One hell of a statue at Memento Park

One hell of a statue at Memento Park

of communism’. Then there is the Museum of Terror, a really good exhibition about the double occupation Hungary suffered under first the Nazis, then, effectively, the USSR. I don’t blame them for being bitter. I had no idea Hungarians were sent to the Gulags under Stalin, and, though released after Stalin’s death, were forced to remain in the USSR. The last one came back in the year 2000! In the gift shop there were candle busts of Lenin and Stalin for sale, presumably so you could enjoy watching them melt like the Wicked Witch in the Wizard of Oz.

After reading Michael Meyer’s ‘1989: The Year That Changed the World’, I can’t help feel sorry for the communist party reformers including Miklos Nemeth and Imre Pozsgay, who bravely pushed through the reforms that led to the iconic image of Hungarian soldiers cutting the barbed wire border fence between Austria and Hungary, setting off a chain reaction that ultimately led to the fall of the Berlin Wall. They seem to have been forgotten. It is these great politicians, and of course, Imre Nagy, who I think of when I stand in Hero’s Square on the eve of Thatcher’s funeral back in England.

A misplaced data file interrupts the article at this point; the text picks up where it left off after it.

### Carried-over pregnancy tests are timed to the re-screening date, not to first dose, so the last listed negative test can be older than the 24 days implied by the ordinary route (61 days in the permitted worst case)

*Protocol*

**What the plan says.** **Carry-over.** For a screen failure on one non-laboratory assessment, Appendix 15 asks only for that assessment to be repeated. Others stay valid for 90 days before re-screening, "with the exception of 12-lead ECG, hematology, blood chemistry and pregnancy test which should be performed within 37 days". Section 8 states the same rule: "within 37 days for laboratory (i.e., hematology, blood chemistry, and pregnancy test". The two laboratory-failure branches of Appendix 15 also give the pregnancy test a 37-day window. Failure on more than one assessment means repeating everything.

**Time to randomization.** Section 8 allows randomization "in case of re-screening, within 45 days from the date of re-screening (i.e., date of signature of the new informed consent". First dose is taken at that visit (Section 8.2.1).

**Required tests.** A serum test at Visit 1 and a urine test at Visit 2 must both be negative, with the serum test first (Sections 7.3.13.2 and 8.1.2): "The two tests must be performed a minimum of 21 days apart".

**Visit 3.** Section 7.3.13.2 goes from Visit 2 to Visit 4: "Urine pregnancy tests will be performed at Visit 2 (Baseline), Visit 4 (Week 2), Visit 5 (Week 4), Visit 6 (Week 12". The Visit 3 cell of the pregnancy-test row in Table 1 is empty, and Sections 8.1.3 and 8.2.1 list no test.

But whilst Budapest may have given me chips, I also have the worst curry ever here. The Govinda café gets glowing reviews on Trip Advisor, which I am never going to trust ever again. A vegetarian curry house? It sounds amazing. So off I trek, though the back streets and arrive at the top of the flight of stairs leading to the café, from which the scent of Indian spices floats. I almost faint with delight. But it’s hort lived. The daily deal, admittedly very cheap, consists of a dahl, some kind of curry and a naan bread. Well, each dish is so devoid of spice it is completely tasteless. The so-called curry is like cheap tomato soup with pasta in it (pasta?) and the naan bread, well let’s just say, I’ve made better ones myself. There is no time to make amends, I’m on the night train to Berlin out of here.